Why you should never use ‘Army personnel’ to refer to soldiers with PTSD
The Army has been criticized for its handling of soldiers with post-traumatic stress disorder, with many arguing the phrase should be reserved for soldiers who have served honorably and have completed the Army’s military service.
As of late September, the Army had only allowed soldiers who served in Iraq and Afghanistan to use the word, citing its concern that veterans would mistakenly assume they were referring to those soldiers with military disabilities.
The phrase “army” has also been used to refer not only to members of the military, but to anyone who has served overseas and/or in the military’s ranks.
But some veterans argue that it is an inappropriate term and could be perceived as disrespectful to veterans.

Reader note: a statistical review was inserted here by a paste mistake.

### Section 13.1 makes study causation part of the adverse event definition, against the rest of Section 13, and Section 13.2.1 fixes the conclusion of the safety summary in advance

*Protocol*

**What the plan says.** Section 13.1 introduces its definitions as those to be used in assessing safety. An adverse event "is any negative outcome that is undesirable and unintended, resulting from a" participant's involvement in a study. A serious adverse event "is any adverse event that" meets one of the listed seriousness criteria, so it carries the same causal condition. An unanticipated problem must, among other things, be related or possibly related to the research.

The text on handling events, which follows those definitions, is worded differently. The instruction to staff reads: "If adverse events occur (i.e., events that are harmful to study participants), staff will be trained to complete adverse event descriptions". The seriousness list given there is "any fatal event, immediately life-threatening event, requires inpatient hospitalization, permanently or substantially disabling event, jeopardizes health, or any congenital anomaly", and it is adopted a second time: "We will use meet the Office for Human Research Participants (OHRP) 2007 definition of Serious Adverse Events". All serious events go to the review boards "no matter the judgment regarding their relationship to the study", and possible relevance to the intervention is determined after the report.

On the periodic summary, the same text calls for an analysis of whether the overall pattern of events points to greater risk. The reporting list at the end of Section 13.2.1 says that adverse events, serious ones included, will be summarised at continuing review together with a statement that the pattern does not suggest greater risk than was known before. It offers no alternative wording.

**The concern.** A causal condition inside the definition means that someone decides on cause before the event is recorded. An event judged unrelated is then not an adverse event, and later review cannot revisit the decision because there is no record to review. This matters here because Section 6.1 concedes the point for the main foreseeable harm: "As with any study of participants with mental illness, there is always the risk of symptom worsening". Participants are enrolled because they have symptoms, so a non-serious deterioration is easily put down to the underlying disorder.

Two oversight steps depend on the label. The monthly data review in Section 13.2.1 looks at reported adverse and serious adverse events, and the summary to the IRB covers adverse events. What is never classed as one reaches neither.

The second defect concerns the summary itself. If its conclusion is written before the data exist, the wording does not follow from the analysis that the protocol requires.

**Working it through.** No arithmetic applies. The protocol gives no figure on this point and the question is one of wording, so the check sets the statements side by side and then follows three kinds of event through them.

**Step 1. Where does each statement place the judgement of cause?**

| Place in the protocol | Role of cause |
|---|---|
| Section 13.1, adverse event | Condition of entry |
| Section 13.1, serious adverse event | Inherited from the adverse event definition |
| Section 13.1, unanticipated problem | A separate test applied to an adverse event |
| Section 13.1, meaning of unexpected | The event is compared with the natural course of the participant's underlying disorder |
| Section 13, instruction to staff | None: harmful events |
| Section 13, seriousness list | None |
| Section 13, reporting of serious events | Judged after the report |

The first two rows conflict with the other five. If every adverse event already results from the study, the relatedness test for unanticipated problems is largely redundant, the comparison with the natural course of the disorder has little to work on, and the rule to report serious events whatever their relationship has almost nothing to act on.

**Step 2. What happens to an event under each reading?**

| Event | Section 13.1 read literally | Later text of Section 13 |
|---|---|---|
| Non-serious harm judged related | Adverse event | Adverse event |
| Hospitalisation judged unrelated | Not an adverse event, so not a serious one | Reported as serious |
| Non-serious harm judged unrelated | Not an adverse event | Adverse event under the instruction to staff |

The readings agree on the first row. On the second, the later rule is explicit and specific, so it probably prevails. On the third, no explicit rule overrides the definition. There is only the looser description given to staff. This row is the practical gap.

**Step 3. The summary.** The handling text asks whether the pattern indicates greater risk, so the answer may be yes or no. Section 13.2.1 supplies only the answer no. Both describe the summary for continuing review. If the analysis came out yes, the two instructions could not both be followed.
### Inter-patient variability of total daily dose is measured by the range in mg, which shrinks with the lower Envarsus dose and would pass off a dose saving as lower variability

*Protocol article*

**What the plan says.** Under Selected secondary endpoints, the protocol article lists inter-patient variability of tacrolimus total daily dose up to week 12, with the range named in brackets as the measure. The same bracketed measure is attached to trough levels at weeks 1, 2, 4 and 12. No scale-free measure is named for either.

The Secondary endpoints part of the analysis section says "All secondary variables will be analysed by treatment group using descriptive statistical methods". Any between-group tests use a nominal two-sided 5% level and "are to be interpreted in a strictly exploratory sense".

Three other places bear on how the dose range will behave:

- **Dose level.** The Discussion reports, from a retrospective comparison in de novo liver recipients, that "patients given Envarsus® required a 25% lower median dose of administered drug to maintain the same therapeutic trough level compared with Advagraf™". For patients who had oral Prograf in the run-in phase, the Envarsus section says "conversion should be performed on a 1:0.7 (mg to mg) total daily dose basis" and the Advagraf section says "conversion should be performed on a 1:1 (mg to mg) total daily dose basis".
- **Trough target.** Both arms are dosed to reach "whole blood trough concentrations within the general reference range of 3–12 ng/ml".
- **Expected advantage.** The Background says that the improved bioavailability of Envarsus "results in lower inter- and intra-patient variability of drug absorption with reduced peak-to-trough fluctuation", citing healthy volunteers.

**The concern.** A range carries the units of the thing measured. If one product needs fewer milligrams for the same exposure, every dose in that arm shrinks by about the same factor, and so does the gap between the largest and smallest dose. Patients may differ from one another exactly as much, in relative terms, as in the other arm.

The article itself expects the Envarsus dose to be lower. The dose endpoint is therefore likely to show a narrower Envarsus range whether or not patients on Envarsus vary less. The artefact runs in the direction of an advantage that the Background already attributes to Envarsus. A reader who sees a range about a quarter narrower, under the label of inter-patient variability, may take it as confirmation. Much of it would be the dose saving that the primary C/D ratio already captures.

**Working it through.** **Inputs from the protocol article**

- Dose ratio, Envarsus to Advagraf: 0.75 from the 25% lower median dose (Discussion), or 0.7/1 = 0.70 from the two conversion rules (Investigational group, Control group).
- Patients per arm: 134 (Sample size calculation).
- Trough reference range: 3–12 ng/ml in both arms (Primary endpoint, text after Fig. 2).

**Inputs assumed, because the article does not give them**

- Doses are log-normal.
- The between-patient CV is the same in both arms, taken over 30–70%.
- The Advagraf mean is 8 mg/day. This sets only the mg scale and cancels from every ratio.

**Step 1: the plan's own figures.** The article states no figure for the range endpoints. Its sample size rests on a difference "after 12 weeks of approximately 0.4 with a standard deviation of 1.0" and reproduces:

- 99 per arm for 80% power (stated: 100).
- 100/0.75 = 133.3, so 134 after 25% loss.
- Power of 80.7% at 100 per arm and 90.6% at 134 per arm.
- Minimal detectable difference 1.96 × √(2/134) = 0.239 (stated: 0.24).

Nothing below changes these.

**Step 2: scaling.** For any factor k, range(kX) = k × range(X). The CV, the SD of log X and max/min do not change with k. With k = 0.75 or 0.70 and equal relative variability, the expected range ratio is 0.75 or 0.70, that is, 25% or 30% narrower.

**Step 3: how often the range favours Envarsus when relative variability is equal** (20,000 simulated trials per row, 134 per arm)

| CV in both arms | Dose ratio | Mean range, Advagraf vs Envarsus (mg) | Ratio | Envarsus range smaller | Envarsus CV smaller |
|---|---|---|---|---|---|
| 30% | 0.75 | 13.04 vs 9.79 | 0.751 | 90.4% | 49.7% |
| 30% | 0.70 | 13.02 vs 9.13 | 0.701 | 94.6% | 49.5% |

In October, an Army spokesperson told ABC News, “The Army is the first to admit that soldiers who deploy overseas or in the armed forces are often called soldiers.”
The spokesperson added that soldiers in the Army are called soldiers for a reason and “the Army is not ashamed to say so.”
Army Sgt. Maj. Col. Matt Dutton, a former Army Ranger, said the phrase is offensive to veterans who served honoribly and have not suffered from PTSD.
“This is not a term of endearment or compliment,” Dutton said.
“It’s insulting and insulting to the Army.
It’s just a bad term for a bunch of soldiers that have served our country.”
The Army has taken steps to address the issue.
In December, the military acknowledged that soldiers may be using the phrase in their official names.
However, the statement from the Army said, “While we cannot control the use of terms like ‘soldier’ in military communications, we do want to ensure that Army members are not mistakenly identifying themselves as soldiers.”